As ICANN attempts to persuade the world that it deserves to be cut loose from the apron-strings of the United States’ government, it is perhaps appropriate to review whether it is fulfilling the requirements of its founding community, never mind going forward.
The ICANN by-laws state, in Section 1 of Bylaw 3 that:
The Corporation and its subordinate entities shall operate to t’he maximum extent feasible in an open and transparent manner and consistent with procedures designed to ensure fairness.
Now this is pretty unambiguous. In the first few ICANN meetings this meant that anyone could participate in the work of ICANN. You just turned up, registered (at no cost), attend and speak the sessions that interested you.
The Government Advisory Committee was a special case — it was formed specifically outside of ICANN, so it is not bound by the bylaws, and membership is restricted to accredited representatives of governments and multi-national organisations.
GAC meetings were originally held entirely behind closed doors, leading to all kinds of speculations. But over the years, the GAC began to feel more and more comfortable — holding joint meetings with other constutiencies and become more transparent. And we learned that, far from devil-worship, the GAC were doing extremely useful work that quite often had a lot in common with the ccTLD community.
Unfortunately, ICANN itself seemed to be going the other way.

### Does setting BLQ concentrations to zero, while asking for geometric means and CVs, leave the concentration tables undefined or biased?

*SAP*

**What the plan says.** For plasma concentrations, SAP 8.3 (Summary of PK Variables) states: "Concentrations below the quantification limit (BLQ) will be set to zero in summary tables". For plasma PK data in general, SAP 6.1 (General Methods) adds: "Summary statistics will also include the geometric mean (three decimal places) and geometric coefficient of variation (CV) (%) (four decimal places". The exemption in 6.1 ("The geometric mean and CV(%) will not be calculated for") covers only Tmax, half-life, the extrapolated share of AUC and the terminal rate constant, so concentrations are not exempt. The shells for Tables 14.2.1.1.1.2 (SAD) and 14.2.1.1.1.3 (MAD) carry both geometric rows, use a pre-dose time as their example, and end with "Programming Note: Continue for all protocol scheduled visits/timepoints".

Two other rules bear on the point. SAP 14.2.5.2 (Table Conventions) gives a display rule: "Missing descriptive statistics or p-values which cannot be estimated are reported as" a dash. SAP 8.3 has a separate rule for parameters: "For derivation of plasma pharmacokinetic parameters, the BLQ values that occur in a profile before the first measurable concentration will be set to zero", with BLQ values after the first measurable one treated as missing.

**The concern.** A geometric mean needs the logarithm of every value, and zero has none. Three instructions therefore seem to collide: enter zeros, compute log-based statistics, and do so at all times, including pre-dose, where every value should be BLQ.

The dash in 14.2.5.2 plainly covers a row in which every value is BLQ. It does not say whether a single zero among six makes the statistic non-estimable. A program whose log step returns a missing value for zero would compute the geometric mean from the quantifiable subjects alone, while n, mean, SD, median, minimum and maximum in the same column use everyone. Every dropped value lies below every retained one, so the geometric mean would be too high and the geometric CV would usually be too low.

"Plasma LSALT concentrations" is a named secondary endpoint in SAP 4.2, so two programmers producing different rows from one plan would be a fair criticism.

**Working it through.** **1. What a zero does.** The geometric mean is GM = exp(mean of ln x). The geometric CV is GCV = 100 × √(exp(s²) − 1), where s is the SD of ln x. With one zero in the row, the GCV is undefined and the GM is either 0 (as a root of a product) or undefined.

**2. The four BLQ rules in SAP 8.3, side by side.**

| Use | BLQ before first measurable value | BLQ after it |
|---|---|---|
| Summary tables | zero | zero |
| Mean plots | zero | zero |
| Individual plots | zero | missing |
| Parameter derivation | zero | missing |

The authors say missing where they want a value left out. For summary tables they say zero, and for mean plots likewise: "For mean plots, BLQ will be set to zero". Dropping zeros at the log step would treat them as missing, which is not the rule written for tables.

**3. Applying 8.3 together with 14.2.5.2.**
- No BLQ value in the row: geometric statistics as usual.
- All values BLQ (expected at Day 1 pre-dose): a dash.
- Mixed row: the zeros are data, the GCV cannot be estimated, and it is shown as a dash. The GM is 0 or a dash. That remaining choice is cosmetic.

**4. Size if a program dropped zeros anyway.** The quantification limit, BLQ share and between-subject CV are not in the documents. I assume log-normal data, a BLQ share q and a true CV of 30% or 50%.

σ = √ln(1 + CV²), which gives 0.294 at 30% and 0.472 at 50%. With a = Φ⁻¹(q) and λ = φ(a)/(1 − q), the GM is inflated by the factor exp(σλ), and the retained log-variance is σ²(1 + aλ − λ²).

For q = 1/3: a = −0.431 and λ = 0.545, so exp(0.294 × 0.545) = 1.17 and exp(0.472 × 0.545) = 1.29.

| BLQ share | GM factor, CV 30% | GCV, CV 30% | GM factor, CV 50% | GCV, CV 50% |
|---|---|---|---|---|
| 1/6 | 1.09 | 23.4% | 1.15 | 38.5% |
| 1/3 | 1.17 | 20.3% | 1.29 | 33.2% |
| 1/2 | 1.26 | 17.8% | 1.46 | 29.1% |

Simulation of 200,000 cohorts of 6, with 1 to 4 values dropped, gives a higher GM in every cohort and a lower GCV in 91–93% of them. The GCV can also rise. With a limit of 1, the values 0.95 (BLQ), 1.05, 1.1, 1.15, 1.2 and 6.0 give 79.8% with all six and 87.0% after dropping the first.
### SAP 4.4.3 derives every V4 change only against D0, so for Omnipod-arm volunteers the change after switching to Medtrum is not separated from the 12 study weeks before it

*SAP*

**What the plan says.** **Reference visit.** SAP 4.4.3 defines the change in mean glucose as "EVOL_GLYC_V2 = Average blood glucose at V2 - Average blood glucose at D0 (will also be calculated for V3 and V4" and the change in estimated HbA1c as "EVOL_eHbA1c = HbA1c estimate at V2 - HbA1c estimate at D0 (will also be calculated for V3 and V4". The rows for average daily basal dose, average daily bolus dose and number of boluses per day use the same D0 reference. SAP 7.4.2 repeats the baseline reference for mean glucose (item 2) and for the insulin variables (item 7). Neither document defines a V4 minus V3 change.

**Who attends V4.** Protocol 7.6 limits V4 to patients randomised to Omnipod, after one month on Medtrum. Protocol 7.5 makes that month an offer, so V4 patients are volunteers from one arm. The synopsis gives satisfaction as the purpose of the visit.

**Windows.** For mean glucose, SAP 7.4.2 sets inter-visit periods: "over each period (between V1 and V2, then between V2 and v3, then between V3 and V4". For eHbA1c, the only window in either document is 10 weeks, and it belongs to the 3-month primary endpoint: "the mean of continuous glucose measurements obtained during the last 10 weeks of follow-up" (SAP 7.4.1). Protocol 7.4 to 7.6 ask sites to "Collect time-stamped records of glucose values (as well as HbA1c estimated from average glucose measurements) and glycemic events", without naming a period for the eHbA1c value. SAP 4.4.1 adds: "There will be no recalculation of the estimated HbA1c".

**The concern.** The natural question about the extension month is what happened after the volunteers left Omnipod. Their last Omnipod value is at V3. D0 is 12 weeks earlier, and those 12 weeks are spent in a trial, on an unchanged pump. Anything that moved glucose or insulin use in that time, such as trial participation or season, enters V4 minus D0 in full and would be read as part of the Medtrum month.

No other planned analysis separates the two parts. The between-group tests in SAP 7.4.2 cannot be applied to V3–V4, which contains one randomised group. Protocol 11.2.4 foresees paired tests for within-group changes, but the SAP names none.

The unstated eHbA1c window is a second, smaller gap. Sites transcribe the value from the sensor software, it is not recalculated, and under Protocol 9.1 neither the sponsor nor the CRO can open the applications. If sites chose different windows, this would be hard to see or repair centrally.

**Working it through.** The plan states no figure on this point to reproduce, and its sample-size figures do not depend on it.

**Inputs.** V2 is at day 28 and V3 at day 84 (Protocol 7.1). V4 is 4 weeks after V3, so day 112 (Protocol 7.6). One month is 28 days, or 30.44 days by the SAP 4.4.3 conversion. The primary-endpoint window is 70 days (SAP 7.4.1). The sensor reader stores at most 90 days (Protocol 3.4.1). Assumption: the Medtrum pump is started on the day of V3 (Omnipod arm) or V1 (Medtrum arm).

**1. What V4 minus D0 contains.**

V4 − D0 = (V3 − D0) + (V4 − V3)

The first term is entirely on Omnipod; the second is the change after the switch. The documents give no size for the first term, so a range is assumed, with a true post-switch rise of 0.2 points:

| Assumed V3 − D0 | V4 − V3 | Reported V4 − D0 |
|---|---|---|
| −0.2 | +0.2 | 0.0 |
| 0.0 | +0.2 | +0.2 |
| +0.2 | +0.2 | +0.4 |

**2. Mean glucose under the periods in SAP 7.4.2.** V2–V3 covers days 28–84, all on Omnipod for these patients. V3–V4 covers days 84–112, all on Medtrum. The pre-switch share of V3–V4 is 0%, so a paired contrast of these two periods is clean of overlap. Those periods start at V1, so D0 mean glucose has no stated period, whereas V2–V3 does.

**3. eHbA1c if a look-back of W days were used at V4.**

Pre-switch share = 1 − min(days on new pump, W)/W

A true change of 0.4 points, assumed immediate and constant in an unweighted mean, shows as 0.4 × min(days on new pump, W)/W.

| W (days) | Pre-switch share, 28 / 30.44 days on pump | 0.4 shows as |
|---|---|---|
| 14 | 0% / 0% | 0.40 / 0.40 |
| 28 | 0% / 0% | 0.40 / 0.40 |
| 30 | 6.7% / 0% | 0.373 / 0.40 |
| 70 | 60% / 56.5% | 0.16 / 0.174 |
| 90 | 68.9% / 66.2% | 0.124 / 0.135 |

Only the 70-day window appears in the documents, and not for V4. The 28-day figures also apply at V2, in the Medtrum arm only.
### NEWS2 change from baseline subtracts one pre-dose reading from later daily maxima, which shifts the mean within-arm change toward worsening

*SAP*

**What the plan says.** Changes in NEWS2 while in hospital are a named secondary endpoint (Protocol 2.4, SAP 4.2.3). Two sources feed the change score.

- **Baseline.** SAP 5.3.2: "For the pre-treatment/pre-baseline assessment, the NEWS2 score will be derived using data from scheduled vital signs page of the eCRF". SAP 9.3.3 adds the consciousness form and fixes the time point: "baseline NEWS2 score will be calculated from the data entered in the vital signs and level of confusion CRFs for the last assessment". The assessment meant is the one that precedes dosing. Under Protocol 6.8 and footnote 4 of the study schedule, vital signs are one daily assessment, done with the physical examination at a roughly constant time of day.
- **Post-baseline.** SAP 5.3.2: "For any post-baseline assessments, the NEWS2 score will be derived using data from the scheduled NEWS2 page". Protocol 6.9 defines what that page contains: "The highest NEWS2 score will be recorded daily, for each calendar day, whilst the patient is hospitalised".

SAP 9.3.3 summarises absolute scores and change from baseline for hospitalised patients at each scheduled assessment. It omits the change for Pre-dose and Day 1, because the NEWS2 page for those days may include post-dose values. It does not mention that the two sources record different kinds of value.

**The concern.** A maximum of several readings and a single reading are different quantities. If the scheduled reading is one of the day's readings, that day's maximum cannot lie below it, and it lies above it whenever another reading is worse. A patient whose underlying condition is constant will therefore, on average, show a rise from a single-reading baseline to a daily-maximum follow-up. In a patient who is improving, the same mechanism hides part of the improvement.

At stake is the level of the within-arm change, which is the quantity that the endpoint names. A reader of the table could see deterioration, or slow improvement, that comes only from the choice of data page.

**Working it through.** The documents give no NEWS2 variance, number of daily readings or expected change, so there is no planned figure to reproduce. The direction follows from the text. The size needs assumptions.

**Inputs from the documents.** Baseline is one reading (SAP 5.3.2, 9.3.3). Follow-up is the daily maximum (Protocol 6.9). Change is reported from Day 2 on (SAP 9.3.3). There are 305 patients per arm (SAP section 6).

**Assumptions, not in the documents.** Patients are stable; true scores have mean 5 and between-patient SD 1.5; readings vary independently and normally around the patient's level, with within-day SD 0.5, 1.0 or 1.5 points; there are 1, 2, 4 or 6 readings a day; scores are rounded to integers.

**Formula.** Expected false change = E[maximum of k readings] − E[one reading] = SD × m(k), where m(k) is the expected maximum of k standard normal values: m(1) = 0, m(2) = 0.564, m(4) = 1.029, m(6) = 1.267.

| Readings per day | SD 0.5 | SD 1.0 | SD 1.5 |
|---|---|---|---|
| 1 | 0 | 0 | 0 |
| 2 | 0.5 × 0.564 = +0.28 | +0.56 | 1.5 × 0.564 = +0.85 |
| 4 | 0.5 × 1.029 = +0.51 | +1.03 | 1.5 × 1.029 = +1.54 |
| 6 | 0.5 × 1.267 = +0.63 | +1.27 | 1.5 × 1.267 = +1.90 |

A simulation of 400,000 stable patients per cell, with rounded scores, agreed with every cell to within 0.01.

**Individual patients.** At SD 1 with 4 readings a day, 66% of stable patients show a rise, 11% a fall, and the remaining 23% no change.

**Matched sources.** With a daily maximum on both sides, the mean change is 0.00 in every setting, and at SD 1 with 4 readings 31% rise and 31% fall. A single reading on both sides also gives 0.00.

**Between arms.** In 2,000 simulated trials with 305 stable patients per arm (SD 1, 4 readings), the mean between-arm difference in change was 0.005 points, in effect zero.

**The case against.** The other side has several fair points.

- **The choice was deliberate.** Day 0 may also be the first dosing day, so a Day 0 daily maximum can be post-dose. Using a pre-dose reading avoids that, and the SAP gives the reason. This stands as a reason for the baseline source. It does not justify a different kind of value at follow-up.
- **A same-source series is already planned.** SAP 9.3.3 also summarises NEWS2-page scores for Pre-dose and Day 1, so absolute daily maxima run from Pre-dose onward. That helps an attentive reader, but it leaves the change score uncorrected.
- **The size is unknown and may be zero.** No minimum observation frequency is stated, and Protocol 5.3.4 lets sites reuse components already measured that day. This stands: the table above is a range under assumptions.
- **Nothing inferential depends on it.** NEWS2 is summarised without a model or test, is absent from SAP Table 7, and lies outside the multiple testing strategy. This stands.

In recent years, the perception is that more and more meetings were being held behind closed doors. You only have to look at the proliferation of the ‘CLOSED’ tags on the schedule.
And many of these ‘closed meetings’ are unnecessarily so.
I’ve been in a number of meetings when literally none of the participant knew why it had been scheduled behind closed doors.
It’s fairly self-eviden that if there’s a meeting of the members of a particular Council, or Working Group, that the participants in that group are the only people you’d expect to be debating, but there’s no reason why the general public can’t attend, and follow the discussions.
Transparency demands it, in fact.
The only time a meeting needs to resolve to close its doors, is if, for example it is discussing staff salaries, appointments, or reviewing privileged legal advice.
It was that dangerous radical, Margaret Thatcher, who in 1962, in a Private Members Bill, brought transparency to English local government.
Given the binding nature of the by-law that requires the ‘maximum feasible’ transparency, ICANN should not be doing worse.